The Girl Is Murder by Kathryn Miller Haines
I don’t know what it is about the era, but all the recent World War II-set YA novels I’ve read (Ten Cents a Dance, Flygirl, and although it’s actually post-WWII, What I Saw and How I Lied) have been superb, especially when it comes to atmosphere. So I shouldn’t have been surprised that The Girl Is Murder is likewise a standout novel, with a flawed but strong-willed narrator, a sufficiently constructed mystery rooted in the time period, class and a bit of racial tension, and, of course, a great sense of atmosphere.
Although her father doesn’t want her to know, Iris Anderson knows that they are in rather precarious financial straits. Her father’s PI business is struggling, in large part because of his struggles with a recent disability (he lost his foot at Pearl Harbor). Iris knows that she is capable of assisting her father, but he refuses to allow her to help.
When a boy who attends Iris’s new school disappears, Iris thinks this is her chance to significantly contribute to her father’s investigation. Iris transferred from an exclusive private school to a public high school, and as a new student, no one knows anything about her personal life. On her first day of school, Iris met a girl who was part of the missing boy’s old crowd. Why not make the most of this acquaintance, Iris reasons? But is solving the case worth all the lies she must tell her new friends and her father in order to solve the case?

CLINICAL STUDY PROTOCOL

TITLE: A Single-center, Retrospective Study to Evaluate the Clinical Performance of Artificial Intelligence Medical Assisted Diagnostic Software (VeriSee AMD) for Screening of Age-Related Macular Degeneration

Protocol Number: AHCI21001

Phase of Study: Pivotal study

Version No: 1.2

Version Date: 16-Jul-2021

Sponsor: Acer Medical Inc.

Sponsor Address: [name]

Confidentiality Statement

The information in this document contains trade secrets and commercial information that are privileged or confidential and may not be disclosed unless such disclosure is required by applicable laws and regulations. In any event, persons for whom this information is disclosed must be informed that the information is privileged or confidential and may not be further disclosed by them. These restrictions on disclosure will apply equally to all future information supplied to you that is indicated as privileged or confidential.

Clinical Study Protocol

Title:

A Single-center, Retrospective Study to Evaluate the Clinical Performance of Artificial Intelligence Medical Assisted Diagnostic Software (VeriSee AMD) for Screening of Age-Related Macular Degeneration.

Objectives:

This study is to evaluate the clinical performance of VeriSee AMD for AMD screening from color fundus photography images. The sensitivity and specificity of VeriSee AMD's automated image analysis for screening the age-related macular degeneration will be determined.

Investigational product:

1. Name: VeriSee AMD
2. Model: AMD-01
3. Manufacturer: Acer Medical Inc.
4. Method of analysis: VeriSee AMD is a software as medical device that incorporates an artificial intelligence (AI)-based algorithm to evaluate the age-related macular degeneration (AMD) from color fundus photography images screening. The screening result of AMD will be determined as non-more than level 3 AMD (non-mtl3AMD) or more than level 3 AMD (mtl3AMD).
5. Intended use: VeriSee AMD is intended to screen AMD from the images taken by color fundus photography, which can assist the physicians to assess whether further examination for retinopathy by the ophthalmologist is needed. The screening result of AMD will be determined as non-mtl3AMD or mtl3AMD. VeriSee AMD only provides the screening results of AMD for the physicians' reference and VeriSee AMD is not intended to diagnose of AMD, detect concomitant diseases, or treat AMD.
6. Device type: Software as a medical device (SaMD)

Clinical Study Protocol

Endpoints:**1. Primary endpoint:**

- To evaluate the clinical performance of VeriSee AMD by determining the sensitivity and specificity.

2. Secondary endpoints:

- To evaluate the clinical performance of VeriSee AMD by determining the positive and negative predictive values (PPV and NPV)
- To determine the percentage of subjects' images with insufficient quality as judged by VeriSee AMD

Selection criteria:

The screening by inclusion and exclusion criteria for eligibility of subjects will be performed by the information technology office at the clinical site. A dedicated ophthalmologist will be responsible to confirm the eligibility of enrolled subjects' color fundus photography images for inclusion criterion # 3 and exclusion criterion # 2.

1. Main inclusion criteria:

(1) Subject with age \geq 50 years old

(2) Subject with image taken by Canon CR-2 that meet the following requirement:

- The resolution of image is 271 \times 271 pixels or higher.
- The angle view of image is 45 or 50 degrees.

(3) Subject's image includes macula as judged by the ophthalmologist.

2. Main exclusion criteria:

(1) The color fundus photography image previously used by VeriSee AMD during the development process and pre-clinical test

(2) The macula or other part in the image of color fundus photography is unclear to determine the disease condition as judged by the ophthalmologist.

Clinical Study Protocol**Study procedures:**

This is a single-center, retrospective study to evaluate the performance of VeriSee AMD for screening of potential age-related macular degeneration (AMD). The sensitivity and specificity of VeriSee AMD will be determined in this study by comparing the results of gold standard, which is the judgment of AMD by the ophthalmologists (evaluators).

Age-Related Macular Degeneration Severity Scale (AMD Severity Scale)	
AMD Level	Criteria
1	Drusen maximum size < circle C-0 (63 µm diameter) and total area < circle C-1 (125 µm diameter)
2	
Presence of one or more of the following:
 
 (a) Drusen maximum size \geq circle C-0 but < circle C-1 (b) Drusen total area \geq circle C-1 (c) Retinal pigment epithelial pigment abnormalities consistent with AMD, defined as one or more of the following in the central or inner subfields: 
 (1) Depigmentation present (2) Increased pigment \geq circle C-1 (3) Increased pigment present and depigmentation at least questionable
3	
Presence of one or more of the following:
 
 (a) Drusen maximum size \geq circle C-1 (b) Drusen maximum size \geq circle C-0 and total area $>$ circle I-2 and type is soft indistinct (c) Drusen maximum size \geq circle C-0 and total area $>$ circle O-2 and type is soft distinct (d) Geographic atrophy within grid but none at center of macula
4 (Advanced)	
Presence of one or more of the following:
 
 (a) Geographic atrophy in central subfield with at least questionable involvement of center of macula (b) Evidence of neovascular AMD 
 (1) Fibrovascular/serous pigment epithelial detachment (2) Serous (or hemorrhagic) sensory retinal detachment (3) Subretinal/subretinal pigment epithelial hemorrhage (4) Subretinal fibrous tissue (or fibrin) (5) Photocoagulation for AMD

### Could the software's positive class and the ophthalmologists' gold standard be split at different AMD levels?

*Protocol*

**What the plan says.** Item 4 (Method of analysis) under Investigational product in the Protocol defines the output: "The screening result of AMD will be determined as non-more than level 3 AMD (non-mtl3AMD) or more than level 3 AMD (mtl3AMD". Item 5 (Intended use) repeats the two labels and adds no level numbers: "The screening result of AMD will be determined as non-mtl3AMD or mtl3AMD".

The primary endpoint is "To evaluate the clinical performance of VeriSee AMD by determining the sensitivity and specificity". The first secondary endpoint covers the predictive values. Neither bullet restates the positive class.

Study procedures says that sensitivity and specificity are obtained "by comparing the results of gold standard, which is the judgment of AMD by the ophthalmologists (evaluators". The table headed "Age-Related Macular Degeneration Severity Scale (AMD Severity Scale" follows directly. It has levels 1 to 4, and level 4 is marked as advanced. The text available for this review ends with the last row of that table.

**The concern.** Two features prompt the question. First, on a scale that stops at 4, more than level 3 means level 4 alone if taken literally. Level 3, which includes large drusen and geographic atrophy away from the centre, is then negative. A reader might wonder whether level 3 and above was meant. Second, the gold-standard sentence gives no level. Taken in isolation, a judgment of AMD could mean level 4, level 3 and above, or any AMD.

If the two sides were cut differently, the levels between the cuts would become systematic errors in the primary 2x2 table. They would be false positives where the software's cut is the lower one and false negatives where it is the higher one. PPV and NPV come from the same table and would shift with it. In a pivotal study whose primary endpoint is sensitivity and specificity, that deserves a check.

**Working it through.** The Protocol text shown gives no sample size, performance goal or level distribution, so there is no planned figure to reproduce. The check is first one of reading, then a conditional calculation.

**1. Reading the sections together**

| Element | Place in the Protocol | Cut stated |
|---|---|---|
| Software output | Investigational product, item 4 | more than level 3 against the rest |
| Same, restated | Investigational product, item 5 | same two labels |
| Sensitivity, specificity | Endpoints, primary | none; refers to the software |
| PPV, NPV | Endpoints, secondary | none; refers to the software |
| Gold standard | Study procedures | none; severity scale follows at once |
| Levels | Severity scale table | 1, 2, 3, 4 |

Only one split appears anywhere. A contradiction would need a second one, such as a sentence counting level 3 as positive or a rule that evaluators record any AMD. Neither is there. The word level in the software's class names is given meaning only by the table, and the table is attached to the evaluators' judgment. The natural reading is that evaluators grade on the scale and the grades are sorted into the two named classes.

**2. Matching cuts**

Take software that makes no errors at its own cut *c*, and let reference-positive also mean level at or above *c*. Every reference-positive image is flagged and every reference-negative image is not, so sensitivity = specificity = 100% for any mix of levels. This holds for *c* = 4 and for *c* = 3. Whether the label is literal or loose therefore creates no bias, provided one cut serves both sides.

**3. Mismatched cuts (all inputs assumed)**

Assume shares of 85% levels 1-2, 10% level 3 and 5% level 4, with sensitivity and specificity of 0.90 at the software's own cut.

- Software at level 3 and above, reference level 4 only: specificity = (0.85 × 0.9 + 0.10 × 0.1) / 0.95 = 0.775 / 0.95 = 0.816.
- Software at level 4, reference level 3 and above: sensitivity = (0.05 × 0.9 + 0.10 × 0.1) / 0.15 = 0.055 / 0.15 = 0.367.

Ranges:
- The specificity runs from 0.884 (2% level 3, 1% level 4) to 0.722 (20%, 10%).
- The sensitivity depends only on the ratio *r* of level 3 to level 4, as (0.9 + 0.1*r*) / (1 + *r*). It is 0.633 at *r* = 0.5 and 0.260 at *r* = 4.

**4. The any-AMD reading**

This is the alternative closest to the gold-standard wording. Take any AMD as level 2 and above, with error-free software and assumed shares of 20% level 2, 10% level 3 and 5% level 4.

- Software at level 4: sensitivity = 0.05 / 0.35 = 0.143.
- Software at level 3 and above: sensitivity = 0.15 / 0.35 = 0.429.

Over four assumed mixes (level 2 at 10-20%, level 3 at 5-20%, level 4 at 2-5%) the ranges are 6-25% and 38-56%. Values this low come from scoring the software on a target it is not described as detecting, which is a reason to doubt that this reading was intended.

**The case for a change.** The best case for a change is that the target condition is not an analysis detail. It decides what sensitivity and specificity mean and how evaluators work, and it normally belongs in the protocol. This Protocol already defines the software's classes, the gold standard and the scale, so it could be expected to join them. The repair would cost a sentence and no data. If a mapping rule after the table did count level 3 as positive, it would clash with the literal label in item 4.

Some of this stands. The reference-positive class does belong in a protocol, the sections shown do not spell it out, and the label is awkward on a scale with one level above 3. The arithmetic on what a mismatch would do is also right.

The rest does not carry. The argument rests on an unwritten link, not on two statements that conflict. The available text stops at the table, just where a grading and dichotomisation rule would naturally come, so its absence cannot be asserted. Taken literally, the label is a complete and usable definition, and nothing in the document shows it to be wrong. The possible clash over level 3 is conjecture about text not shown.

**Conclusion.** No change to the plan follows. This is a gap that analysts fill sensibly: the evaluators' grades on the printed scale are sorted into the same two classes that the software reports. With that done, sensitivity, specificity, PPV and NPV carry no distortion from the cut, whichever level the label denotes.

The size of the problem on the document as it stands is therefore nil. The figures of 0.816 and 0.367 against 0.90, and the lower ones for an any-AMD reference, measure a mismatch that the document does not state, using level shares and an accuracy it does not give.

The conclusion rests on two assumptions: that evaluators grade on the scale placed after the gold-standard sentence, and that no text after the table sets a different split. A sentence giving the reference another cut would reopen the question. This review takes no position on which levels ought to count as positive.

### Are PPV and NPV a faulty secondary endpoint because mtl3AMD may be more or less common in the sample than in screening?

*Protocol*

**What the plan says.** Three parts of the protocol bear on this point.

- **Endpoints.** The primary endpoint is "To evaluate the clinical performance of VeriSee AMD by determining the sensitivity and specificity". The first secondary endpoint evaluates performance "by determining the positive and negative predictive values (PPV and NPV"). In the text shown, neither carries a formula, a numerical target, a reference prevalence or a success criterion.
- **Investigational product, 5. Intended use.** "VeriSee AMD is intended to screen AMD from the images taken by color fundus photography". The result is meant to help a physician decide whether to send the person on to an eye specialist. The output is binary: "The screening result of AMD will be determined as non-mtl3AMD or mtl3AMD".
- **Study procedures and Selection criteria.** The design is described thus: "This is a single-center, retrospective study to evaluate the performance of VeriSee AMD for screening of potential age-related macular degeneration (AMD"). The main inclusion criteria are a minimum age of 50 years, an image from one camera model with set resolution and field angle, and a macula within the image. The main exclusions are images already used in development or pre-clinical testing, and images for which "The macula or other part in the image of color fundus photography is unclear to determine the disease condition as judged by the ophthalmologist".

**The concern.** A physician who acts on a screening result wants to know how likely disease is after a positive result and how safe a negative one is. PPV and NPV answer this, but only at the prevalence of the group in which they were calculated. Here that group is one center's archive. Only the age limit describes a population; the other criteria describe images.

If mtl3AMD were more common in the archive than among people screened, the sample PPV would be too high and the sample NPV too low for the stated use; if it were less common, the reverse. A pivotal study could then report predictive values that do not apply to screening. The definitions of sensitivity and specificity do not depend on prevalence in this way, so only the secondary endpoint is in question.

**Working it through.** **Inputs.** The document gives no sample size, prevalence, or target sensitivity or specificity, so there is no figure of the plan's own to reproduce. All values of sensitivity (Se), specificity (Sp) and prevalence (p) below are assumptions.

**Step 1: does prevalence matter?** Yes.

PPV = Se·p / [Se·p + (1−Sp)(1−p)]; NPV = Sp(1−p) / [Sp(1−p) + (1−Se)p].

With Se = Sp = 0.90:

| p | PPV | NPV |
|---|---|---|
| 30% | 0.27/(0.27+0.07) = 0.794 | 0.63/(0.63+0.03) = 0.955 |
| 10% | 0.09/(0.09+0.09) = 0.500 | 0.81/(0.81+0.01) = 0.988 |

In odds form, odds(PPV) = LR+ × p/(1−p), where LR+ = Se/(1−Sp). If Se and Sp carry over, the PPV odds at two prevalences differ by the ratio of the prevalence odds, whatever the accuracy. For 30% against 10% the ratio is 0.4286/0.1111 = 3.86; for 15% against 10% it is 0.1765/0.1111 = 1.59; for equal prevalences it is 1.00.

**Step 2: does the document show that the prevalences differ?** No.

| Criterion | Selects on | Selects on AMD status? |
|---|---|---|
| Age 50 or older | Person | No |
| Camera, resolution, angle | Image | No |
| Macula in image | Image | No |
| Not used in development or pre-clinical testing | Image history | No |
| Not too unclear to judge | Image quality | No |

I can’t put my finger on what kept me from loving The Girl Is Murder instead of just liking it, as I do now. The atmosphere in the book is fabulous, full of slang and smoking, and Haines vividly brings WWII-era New York City to life. Iris, in many ways, is reminiscent of Ruby from Ten Cents a Dance, and not just because of their family’s financial straits and initial willingness to fudge certain aspects their identities; I think it’s their determination, and their respective authors’ ability to keep them sympathetic. And yet… Despite containing many of the elements I’m drawn to, The Girl Is Murder just didn’t have that extra something to make it a book that I loved.
One nitpick: Iris is a high school sophomore, but later in the book she mentions having four more years of high school to complete.
Book source: public library.